My pleasure, glad that you are enjoying!
Originally Posted by Matthew Hills
Dust collector is in, and I'm thankful it is because each time I did a resaw like that I filled the garage with dust. Couple times of that and my wife would like to kill me. I bought a Oneida V3000.
Jointing the face and edge of the board helped tremendously, and while a bit of learning curve in resawing, I cut everything thick so that I had some room to readjust to counter minor cupping.
Always worth further examining, I split those tenons because they were 1/4" long, it actually produced a more accurate joint than sawing, given the height. I'm extremely particular about grain, so those stiles had everything going for them before I decided to split. If the grain were running 20 degrees to the face, then it wouldn't have gone well.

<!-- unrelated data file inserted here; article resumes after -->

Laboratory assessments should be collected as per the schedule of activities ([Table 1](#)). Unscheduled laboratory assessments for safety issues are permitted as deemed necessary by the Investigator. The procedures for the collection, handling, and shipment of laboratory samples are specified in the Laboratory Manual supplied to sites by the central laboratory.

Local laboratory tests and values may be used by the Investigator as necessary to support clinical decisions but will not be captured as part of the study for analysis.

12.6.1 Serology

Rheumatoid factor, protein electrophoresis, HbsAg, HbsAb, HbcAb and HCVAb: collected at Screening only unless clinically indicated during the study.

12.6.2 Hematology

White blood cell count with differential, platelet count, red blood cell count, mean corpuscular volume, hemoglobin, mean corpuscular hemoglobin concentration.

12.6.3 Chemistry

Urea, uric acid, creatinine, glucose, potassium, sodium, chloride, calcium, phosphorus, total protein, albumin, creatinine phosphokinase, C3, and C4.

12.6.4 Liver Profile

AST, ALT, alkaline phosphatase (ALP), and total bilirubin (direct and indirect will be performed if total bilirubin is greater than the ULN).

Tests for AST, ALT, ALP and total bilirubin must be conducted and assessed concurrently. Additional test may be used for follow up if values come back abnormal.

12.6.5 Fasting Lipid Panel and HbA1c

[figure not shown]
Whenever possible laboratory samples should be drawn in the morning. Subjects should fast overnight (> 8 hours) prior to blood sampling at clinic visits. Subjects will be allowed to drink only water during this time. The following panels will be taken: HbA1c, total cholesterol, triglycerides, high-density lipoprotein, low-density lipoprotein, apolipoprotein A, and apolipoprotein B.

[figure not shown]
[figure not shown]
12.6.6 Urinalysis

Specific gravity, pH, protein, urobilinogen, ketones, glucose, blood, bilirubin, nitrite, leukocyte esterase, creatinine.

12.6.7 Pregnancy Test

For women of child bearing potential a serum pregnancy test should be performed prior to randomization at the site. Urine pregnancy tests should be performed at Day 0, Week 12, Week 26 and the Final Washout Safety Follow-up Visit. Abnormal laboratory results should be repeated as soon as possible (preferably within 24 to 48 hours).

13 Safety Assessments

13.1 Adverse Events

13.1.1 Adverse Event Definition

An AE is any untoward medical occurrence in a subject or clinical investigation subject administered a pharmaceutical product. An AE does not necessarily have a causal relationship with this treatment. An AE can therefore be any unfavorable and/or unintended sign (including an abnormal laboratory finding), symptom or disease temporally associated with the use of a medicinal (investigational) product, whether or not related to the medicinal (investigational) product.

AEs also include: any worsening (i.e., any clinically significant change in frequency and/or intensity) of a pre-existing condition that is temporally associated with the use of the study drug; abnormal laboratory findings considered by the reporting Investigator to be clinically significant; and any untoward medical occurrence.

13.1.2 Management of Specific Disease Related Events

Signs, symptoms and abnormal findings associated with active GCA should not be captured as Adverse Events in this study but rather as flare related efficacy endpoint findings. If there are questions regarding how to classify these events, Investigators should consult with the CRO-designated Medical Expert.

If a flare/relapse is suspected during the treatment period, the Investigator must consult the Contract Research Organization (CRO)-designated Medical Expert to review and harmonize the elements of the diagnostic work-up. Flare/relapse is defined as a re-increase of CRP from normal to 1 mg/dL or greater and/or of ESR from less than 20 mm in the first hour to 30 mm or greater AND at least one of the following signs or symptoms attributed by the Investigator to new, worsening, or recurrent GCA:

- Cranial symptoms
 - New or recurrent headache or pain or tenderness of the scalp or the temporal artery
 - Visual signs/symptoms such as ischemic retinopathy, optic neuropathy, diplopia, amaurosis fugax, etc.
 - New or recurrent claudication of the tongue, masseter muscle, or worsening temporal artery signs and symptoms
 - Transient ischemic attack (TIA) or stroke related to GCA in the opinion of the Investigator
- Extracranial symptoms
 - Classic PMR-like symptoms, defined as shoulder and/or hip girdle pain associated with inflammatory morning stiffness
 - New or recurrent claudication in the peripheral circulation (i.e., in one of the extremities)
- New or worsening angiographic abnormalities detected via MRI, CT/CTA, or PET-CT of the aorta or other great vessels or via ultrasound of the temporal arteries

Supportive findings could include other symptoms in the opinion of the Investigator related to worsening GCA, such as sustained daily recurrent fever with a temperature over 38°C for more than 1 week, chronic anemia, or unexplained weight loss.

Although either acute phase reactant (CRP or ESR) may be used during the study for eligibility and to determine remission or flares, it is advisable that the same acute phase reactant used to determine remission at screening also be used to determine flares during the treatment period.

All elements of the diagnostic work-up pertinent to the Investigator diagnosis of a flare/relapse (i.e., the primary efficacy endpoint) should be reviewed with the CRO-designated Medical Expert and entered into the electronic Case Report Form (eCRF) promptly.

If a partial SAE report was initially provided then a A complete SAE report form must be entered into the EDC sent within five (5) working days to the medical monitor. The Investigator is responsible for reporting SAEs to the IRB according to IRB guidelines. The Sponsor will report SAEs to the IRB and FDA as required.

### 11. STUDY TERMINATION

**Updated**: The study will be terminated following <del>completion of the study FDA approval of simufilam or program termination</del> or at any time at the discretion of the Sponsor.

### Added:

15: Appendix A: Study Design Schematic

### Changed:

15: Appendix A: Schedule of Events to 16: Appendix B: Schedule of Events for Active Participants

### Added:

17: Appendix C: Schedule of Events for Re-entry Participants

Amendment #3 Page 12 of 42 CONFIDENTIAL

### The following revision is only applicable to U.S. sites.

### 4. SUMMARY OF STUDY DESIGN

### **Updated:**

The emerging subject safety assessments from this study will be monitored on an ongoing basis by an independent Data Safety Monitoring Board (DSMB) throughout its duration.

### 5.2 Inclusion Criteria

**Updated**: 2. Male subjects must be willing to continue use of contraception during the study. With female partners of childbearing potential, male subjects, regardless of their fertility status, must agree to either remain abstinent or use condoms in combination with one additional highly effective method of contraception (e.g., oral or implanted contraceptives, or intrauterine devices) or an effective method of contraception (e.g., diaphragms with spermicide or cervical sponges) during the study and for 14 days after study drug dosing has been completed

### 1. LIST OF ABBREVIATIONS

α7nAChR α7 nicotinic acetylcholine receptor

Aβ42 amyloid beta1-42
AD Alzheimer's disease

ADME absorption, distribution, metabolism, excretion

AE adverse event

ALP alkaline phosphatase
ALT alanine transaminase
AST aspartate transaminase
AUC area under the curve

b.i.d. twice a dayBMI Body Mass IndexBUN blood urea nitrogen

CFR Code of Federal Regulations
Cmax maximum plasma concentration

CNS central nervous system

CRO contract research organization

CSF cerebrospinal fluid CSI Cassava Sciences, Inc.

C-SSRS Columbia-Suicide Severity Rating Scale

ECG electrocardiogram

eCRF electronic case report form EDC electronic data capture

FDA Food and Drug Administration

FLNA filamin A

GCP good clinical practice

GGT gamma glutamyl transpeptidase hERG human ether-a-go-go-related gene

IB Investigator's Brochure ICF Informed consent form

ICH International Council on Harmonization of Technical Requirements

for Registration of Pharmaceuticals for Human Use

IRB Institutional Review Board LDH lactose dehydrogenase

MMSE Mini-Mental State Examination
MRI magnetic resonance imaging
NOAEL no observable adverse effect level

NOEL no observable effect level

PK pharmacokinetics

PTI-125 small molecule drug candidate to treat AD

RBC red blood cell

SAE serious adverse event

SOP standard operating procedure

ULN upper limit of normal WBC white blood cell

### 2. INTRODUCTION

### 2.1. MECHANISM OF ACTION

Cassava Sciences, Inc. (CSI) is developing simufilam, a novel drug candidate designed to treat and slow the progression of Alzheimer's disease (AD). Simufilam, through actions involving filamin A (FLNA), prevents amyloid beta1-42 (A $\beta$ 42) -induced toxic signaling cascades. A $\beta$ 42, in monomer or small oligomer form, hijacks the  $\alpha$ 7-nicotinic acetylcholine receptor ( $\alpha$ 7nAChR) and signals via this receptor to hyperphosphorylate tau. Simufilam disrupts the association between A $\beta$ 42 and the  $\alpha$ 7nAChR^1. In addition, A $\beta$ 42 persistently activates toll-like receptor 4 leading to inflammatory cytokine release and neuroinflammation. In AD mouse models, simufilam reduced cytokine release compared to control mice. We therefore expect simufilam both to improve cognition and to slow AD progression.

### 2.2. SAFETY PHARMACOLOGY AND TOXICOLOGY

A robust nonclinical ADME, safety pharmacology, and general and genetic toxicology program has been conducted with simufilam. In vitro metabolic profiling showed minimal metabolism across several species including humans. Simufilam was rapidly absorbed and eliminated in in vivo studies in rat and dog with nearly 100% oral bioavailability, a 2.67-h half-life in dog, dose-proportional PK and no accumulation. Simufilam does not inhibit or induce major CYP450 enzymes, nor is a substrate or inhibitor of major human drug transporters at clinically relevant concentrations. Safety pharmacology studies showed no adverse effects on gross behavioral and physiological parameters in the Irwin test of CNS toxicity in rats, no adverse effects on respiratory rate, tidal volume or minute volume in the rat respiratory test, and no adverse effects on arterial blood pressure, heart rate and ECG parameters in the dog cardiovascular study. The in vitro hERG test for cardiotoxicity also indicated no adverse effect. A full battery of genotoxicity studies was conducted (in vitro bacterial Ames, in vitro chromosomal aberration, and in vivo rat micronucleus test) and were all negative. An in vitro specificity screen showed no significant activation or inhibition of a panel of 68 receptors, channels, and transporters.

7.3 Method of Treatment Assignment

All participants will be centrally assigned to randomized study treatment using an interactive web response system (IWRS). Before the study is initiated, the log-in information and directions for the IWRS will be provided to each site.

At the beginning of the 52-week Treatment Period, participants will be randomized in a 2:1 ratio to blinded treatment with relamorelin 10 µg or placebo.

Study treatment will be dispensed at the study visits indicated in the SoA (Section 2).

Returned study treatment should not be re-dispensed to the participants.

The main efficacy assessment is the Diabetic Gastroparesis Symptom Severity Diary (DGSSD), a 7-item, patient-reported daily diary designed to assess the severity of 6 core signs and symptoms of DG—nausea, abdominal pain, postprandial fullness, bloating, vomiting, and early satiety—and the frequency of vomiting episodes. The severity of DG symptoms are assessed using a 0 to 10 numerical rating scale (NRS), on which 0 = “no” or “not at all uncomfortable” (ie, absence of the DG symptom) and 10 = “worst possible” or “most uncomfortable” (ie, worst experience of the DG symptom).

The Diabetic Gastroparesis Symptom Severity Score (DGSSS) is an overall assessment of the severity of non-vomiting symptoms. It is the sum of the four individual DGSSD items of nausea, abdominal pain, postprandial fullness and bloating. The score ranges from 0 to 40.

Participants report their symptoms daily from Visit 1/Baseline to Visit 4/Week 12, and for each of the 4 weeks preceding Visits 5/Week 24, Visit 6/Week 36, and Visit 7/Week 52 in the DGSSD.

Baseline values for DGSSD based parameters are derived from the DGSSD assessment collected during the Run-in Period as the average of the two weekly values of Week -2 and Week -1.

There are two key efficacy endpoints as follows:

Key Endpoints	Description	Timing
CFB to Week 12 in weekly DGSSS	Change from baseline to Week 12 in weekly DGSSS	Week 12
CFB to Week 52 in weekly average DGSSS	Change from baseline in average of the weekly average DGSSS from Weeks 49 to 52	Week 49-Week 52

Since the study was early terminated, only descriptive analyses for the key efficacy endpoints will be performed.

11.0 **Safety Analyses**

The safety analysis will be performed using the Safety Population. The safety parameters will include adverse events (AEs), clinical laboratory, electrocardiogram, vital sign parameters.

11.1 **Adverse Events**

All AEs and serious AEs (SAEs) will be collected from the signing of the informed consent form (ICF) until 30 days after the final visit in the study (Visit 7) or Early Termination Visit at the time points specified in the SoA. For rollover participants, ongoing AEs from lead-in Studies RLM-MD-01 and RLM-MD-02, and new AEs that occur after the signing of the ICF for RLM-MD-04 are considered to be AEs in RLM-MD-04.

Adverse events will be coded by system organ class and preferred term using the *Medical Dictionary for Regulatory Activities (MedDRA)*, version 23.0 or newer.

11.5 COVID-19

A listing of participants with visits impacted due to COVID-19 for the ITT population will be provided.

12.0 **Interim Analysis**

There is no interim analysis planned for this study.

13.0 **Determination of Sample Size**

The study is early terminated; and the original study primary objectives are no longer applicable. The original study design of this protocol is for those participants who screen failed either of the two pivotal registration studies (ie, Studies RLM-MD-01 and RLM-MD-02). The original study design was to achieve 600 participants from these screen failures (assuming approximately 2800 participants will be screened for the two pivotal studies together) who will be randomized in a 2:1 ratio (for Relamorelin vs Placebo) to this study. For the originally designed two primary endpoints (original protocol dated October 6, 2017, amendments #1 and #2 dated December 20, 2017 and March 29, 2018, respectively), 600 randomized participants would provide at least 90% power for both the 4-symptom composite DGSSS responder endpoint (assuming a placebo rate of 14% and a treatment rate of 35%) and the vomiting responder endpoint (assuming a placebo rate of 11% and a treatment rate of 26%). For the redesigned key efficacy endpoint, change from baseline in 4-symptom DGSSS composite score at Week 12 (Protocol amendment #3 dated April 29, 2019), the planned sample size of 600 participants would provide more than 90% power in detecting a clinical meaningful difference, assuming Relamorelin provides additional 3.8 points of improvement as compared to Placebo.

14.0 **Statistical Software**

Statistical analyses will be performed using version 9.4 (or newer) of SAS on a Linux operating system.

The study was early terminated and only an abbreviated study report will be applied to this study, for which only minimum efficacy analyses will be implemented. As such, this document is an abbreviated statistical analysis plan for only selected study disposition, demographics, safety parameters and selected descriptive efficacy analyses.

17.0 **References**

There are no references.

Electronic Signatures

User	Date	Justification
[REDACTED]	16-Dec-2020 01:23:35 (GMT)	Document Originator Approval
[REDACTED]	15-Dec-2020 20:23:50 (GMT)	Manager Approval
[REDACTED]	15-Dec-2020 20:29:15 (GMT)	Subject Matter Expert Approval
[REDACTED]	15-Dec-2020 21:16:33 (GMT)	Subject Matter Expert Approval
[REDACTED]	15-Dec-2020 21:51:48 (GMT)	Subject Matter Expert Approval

I've enough experience, I suppose, in cutting all the tenons that I proceed carefully. I cut them two at a time, then once the first two are cut I use it as a guide for the third. In addition, I can catch things before they go totally south and adjust. Maybe next I will post a video of that so that people can see the effort involved. Still, it is faster than removing the battens and cutting them individually.
I cut the rabbet with the panel and stiles assembled. I do that for the reason that It allows me to have a perfect straight line across the entire piece. I kicked myself for not taking a photo of the process but basically I place a batten at my mark and use a dado plane with a heavy set nicker. Then, before cutting, I chisel cut the edges that would break out, to prevent them from doing so.
Bumbling forward into the unknown.